In a previous study in Reading (altitude 66 m) (Mauricio et al., 1997) the lag phase was greater when cow faeces was used as a source of microorganisms in the in vitro gas production technique instead of rumen liquor when twelve temperate forages were fermented for 96 h. In the Reading study faeces and rumen liquor were obtained from a cow fed grass silage and concentrate (60:40). The present study was done in Piracicaba, Brazil-BR (altitude 780 m) which has a tropical climate. Using the same forages as in Mauricio et al. (1998), the study examined whether the same differences between faeces and rumen liquor would occur in a tropical environment. In addition, the opportunity was taken to develop an equation relating pressure and volume for the semi-automated pressure transducer technique and compare it with the equation developed in UK by Mauricio et al. (1998).
Treatment of forage with enzyme mixtures can increase rate of degradation in vitro (Colombatto et al., 2000a). However, the complexity of natural forage makes it difficult to determine what fractions are most affected by enzyme treatment. The use of pure substrates (e.g. cellulose and xylan), provides a way of evaluating enzyme mode of action. Therefore, the present study examined the effects of pre-treating avicel and xylan with an enzyme mixture (EM) on a) the reducing sugars produced during treatment before rumen fermentation and b) the gas production profiles during in vitro rumen fermentation using the Reading Pressure Technique (RPT) (Mauricio et al., 1999).
The use of small ruminants, such as sheep, in metabolism studies is more convenient as handling problems are reduced and their maintenance costs are lower, in comparison with cattle. However in vivo digestibility estimates obtained at maintenance are known to differ between these two species. With the increased use of in vitro gas production techniques, to evaluate ruminant feedingstuffs, it is of great importance to identify whether the species from which the rumen fluid inoculum is obtained has a significant influence on the results obtained.
Rumen fluid samples were obtained from a non-lactating Holstein cow (C) and six wether sheep (S) offered the same diet (80 % tropical grass and 20 % dairy concentrate) and prepared so as to have similar dry matter (DM) contents and therefore potentially the microbial mass. Nine substrates (two tropical grasses 1-2, tropical alfalfa 3, barley straw 4, and five temperate grasses 5-9) were examined.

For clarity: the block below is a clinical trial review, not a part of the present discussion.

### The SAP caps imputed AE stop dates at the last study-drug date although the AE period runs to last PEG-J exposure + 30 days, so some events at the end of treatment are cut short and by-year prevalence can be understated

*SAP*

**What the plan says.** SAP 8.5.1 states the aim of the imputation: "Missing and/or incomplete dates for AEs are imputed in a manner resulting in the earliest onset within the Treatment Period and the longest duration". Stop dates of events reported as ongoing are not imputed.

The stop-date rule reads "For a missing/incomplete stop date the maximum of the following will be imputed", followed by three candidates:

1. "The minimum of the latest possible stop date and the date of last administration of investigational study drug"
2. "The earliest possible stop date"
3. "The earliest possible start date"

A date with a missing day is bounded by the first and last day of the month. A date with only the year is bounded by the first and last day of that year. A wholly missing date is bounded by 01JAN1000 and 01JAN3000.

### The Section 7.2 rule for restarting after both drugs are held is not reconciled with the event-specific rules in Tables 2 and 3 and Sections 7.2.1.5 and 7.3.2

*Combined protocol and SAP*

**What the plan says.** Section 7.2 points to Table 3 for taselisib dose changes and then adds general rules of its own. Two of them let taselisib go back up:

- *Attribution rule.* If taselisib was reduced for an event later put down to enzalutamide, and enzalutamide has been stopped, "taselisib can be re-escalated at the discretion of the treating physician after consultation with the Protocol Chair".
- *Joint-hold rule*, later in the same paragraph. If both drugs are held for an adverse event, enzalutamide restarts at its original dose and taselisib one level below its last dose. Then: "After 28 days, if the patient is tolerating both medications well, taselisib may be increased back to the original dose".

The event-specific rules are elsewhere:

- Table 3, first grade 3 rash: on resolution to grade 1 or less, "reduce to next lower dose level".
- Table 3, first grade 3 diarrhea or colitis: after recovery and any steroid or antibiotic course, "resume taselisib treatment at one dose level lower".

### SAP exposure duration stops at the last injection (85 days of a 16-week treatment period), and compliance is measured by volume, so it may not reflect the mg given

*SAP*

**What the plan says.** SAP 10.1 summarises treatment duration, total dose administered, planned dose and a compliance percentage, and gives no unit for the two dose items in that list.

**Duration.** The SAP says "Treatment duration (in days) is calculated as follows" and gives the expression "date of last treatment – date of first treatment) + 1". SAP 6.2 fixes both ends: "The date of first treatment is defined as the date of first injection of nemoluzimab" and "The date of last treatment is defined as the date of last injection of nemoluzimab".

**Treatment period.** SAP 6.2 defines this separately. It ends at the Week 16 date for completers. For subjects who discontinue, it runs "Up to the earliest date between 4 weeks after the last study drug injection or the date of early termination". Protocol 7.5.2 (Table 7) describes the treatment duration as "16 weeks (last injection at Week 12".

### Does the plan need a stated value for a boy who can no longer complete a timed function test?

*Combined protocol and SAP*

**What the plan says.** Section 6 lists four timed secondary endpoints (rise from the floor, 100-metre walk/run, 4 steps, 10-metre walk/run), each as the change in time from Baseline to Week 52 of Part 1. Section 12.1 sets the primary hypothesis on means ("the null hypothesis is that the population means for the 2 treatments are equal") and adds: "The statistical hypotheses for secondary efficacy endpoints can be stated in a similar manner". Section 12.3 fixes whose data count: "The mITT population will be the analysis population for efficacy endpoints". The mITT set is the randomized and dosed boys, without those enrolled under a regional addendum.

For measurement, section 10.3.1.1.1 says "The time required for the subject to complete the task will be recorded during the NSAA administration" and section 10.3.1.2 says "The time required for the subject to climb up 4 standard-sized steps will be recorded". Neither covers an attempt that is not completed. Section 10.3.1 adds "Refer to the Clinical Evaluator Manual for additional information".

Feed enzymes for ruminants have received considerable attention recently, because of their potential to improve animal performance. However, the commercial preparations available are generally mixtures and are poorly characterised. Furthermore, their role in improving the nutritive value of ruminant feeds is not well understood. Previous work with a commercial enzyme applied at ensiling of maize stover showed a significant decrease in cell wall contents (Altaf et al., 1997). The present study evaluated the enzyme used by Altaf et al. (1997) in terms of a) main enzyme activities; b) ability to hydrolyse feeds at three different pHs and c) HPLC analysis of the products released.
Modern feeding practices often lead to ruminal conditions being sub-optimal for fibre digestion. It has been speculated that fibrolytic enzymes, which usually show optimum activity at pH values below 6.0, may be of benefit when applied to diets of high producing animals. This study used a commercial enzyme mixture (EM), already identified as effective; to investigate its optimum pH range with respect to activity and its impact on the fermentation profiles of pure substrates, under differing pH conditions.
Selected fibrolytic enzyme preparations applied at ensiling have been shown to reduce the fibre contents and to increase the initial rate of in vitro organic matter degradation (OMD) of maize silage (Colombatto et al., 2001). However, there is little information on changes in the fibre content of maize forage during the ensiling process, as affected by enzyme addition. The present study examined the effects of characterised enzyme preparations (Colombatto et al., 2000), derived from mesophilic and thermophilic fungal sources applied at ensiling, on the quality and in vitro rumen degradation characteristics of maize silage, as assessed using the Reading Pressure Technique (RPT, Mauricio et al., 1999).